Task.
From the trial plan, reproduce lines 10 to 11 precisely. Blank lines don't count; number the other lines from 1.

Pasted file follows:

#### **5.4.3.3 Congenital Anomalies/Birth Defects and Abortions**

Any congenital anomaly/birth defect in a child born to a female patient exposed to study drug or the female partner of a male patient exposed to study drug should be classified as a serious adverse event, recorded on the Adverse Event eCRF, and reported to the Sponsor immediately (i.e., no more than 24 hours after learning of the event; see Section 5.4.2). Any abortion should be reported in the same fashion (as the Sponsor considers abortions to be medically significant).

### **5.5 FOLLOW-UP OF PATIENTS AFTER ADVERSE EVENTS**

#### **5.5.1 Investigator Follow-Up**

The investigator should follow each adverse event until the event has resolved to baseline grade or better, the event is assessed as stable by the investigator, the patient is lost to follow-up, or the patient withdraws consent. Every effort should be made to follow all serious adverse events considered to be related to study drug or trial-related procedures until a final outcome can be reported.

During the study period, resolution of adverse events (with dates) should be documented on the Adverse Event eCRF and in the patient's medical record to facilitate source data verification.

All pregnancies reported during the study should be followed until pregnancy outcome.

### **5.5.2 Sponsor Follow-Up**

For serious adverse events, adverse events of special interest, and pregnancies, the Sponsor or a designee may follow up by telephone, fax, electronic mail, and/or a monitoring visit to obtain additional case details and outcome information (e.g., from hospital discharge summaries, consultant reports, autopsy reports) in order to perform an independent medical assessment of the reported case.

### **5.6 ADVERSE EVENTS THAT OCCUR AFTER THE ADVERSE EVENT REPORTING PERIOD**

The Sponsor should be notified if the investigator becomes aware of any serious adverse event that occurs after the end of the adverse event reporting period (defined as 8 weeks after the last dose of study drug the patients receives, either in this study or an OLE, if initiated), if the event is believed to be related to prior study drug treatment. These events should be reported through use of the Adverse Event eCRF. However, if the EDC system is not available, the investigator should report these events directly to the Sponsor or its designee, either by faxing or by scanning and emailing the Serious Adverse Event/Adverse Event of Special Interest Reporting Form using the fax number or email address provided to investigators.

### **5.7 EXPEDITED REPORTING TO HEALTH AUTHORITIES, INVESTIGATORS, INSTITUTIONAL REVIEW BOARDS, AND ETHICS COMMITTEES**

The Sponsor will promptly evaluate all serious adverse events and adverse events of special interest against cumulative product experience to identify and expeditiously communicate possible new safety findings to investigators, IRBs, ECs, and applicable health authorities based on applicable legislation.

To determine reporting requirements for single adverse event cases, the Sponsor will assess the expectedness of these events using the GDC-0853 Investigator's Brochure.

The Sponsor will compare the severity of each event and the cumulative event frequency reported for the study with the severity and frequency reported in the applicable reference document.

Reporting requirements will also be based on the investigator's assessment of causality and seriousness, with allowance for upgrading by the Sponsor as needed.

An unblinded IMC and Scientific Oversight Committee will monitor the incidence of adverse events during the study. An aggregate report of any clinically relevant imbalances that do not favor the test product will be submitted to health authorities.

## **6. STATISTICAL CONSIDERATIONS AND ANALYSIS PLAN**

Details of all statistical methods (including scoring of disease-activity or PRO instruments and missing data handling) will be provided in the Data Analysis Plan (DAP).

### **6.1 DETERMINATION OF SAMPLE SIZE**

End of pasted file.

### **5.6 ADVERSE EVENTS THAT OCCUR AFTER THE ADVERSE EVENT REPORTING PERIOD**

The Sponsor should be notified if the investigator becomes aware of any serious adverse event that occurs after the end of the adverse event reporting period (defined as 8 weeks after the last dose of study drug the patients receives, either in this study or an OLE, if initiated), if the event is believed to be related to prior study drug treatment. These events should be reported through use of the Adverse Event eCRF. However, if the EDC system is not available, the investigator should report these events directly to the Sponsor or its designee, either by faxing or by scanning and emailing the Serious Adverse Event/Adverse Event of Special Interest Reporting Form using the fax number or email address provided to investigators.